Timeline of Events Leading To The American Civil War

Timeline Of Events Leading To The American Civil War

The events which led to the origins of the American Civil War and to the Civil War itself may be considered in two periods, the long term build up over many decades and the five-month build up to war in the period immediately after the election of Abraham Lincoln as President (in November 1860) and the fall of Fort Sumter (in April 1861). Over many years from almost the beginning of the colonial period in Virginia, events, occurrences, actions and statements by politicians and others in the United States brought about issues, differences, tensions and divisions between the leaders and people of the slave states of the Southern United States and the leaders and people of the free states of the Northern United States (including Western states). The big underlying issue from which other issues developed was whether slavery should be retained and even expanded to other areas or whether it should be contained and eventually abolished. Over many decades, these issues and divisions became increasingly irreconcilable and contentious. Events in the 1850s culminated with the election of the anti-slavery, but not yet abolitionist, Abraham Lincoln as President of the United States. This provoked the first round of State secessions as leaders of the Deep South States were unwilling to trust Lincoln not to move against slavery. This timeline briefly describes and links to narrative articles and references about many of the events and issues which historians recognize as causes of the Civil War. The series of events for the period from Lincoln's election on November 6, 1860 through the fall of Fort Sumter and Lincoln's call for volunteers to suppress the rebellion on the next day, April 15, 1861, led to the breaking point and civil war. The timeline shows many key events and statements in this crucial period immediately before hostilities began. The entries that finish this timeline include a few more events in the following months in 1861 that relate to the secession of four additional states and further initial actions and occurrences as both groups of states prepared for war. Four additional states, the Upper South States of (Virginia, North Carolina, Tennessee and Arkansas) completed the formation of the Confederate States of America during this period. Their addition to the Confederacy insured a war would be prolonged and bloody because they contributed many men and resources to the Confederacy. Initially, only the seven Deep South States, with economies based on cotton (then in heavy European demand with rising prices) of Alabama, Florida, Georgia, Louisiana, Mississippi, South Carolina and Texas seceded. President Lincoln's call for volunteers to suppress the rebellion pushed the four other Upper South States also to secede.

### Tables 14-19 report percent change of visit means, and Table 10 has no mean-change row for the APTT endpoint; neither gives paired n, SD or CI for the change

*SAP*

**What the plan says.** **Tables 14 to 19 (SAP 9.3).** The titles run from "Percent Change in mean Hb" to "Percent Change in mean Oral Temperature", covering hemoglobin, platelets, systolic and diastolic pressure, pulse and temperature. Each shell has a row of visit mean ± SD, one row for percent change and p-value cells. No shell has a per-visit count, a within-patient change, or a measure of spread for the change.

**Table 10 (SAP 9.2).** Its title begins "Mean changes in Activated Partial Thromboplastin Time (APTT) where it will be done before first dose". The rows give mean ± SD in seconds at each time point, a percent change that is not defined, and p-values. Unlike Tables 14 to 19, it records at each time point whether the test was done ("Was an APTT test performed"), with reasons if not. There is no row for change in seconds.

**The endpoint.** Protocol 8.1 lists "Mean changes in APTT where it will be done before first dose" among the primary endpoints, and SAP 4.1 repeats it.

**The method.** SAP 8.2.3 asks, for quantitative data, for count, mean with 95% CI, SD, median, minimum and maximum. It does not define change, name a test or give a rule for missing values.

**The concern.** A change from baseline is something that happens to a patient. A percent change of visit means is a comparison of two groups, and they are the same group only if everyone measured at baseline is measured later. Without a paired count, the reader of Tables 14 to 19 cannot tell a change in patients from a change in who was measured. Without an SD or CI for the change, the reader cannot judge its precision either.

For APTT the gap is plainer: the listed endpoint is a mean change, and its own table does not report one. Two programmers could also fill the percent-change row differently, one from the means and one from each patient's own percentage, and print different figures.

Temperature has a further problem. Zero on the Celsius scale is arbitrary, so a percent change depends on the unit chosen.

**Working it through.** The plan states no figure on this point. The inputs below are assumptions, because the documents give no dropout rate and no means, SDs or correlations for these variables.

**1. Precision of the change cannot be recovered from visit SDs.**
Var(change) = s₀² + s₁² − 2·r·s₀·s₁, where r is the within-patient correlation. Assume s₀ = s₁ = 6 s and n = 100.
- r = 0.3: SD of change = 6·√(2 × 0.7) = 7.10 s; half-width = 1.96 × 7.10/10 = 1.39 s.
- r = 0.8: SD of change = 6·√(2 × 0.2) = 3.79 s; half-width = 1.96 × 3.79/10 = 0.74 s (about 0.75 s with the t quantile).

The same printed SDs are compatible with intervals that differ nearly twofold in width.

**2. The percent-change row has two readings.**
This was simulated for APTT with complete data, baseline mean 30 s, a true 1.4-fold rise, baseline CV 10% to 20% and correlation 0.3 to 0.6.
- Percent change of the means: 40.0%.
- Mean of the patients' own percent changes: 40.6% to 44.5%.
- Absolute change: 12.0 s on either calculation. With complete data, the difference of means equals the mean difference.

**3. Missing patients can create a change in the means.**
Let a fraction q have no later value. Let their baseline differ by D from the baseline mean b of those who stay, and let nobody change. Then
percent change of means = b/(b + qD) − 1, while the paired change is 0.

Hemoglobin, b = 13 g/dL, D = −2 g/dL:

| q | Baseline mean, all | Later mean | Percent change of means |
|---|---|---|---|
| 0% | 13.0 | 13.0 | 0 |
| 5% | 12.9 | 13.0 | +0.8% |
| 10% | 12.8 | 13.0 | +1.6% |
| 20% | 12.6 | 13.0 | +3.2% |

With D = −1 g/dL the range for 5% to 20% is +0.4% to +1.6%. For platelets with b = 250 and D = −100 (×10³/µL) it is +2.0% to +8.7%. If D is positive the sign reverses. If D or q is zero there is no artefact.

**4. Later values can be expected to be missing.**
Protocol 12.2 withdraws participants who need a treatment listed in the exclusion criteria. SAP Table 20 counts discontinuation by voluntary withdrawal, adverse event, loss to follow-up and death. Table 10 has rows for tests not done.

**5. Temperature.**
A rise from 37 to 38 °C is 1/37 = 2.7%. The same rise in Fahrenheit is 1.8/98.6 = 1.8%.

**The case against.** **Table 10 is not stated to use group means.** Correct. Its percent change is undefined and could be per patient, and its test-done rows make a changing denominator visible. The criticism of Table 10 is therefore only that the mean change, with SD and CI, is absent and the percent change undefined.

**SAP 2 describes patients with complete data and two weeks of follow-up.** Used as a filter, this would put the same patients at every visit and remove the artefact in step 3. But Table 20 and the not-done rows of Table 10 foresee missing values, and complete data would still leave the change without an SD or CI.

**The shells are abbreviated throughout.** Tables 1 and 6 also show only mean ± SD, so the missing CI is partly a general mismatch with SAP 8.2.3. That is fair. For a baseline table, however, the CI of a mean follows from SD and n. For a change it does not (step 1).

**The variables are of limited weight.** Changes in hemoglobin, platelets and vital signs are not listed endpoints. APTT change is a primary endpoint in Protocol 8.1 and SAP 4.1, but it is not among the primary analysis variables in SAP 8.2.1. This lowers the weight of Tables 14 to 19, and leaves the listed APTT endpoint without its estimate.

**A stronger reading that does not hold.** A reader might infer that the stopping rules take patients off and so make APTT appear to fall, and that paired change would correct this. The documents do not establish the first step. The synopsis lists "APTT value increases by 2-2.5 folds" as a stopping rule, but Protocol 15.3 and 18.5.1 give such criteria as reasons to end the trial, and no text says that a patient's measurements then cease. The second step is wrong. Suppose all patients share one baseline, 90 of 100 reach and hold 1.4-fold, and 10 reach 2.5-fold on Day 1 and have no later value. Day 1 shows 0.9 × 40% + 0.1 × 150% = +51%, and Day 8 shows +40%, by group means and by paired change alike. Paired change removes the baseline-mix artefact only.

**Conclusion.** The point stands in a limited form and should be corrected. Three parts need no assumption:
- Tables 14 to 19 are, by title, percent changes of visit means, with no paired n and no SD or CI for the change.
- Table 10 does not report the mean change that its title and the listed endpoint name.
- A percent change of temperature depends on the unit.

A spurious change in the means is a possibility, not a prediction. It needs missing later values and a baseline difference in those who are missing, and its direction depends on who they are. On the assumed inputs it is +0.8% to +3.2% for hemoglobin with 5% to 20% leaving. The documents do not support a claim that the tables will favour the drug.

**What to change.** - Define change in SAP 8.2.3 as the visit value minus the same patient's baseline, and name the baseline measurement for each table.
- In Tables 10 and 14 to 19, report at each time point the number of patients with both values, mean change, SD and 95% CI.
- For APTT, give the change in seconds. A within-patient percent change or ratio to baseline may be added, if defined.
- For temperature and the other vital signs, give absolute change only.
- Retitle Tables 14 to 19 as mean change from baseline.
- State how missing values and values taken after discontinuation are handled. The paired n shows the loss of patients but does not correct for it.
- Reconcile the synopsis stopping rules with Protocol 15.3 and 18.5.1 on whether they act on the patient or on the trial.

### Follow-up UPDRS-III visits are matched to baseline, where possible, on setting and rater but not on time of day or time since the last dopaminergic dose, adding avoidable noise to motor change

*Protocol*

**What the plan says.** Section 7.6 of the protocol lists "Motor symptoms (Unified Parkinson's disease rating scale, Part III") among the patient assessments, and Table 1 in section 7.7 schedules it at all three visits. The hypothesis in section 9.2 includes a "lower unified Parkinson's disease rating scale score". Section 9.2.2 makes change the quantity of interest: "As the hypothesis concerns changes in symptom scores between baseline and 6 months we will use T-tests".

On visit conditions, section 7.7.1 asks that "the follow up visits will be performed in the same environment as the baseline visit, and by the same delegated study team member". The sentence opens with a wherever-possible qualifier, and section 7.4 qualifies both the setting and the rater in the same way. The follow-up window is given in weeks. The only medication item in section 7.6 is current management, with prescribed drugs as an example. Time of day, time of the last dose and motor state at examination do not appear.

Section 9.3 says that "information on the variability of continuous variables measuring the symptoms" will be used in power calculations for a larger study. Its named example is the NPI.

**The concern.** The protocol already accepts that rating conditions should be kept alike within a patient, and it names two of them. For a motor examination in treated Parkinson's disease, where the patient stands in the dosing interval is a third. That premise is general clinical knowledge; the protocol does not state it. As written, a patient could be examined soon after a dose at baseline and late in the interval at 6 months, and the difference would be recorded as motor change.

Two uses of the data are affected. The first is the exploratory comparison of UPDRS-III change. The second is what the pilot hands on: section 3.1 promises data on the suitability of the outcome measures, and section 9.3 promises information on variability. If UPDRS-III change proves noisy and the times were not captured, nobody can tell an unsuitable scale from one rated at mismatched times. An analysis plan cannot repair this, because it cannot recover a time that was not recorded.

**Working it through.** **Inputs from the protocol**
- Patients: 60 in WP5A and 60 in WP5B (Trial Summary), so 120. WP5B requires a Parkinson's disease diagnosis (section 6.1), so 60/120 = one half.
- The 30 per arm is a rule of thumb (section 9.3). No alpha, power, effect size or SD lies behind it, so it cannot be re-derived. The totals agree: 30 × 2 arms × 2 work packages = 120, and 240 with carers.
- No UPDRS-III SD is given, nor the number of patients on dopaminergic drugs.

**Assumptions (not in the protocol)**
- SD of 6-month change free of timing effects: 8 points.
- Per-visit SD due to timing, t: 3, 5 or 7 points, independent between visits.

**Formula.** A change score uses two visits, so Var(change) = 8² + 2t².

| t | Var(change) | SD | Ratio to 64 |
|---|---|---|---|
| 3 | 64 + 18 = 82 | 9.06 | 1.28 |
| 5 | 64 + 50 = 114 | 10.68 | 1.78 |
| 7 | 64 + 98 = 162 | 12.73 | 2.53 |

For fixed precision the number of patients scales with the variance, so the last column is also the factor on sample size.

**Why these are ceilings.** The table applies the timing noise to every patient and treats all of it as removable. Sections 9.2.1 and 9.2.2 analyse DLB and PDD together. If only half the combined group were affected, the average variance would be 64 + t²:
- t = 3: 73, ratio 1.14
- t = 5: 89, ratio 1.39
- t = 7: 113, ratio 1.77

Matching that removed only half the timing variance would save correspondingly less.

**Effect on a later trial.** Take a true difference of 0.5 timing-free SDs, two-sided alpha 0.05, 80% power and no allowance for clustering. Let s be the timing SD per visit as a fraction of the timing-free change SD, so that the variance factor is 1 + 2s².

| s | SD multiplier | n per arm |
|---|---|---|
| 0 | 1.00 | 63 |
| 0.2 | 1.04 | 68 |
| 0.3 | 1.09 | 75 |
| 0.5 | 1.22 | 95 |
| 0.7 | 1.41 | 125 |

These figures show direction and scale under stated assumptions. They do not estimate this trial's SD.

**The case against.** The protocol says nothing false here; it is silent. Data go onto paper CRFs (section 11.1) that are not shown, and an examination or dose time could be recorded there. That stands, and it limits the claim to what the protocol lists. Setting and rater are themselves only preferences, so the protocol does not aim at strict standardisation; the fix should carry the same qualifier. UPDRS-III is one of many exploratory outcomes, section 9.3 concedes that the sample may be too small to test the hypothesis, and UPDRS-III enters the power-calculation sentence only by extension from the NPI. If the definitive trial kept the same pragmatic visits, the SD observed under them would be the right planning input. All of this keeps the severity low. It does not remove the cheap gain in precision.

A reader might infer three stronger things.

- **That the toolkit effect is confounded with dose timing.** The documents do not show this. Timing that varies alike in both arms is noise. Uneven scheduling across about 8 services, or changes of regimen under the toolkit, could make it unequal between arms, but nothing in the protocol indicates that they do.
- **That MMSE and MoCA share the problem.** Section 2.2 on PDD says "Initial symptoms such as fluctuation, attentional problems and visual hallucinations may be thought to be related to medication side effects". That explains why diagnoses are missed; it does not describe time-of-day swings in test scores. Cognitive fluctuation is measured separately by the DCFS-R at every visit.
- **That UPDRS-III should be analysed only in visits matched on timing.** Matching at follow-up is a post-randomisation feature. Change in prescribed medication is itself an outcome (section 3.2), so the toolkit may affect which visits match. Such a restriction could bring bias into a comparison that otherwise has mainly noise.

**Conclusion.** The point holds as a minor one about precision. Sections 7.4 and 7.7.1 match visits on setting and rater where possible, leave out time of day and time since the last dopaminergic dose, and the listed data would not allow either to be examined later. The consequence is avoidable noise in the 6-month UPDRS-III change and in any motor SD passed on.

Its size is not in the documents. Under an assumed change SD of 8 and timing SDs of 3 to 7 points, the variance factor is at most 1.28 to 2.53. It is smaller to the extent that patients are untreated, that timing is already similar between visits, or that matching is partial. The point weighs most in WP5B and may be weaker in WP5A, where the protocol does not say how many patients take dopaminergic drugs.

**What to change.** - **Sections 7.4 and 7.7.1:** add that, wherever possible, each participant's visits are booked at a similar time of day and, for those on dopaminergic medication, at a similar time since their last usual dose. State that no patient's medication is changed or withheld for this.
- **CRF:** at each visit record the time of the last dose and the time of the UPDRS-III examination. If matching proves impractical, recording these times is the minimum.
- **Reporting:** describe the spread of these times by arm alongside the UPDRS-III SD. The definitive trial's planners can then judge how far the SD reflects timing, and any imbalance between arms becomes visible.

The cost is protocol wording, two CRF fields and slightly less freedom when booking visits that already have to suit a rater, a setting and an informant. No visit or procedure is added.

Robert Francis Engs described the issues which caused the Civil War in Slavery during the Civil War in The Confederacy edited by Richard N. Current at page 983:

Although slavery was at the heart of the sectional impasse between the North and South in 1860, it was not the singular cause of the Civil War. Rather, it was the multitude of differences arising from the slavery issue that impelled the Southern States to secede....The new republic claimed its justification to be the protection of state rights. In truth, close reading of the states' secession proclamations and of the new Confederate Constitution reveal that it was primarily one state right that impelled their separation: the right to preserve African American slavery within their borders....Thus, the North went to war to preserve the Union, and the white South went to war for independence so that it might protect slavery.

Historian, James M. McPherson, similarly stated on the first page of his 1982 one-volume history of the Civil War and Reconstruction, Ordeal By Fire: The Civil War and Reconstruction:

The social and political strains produced by rapid growth provoked repeated crises that threatened to destroy the republic. From the beginning, these strains were associated mainly with slavery. The geographical division of the country into free and slave states ensured that the crises would take the form of sectional conflict. Each section evolved institutions and values based on its labor system. These values in turn generated ideologies that justified each section's institutions and condemned those of the other.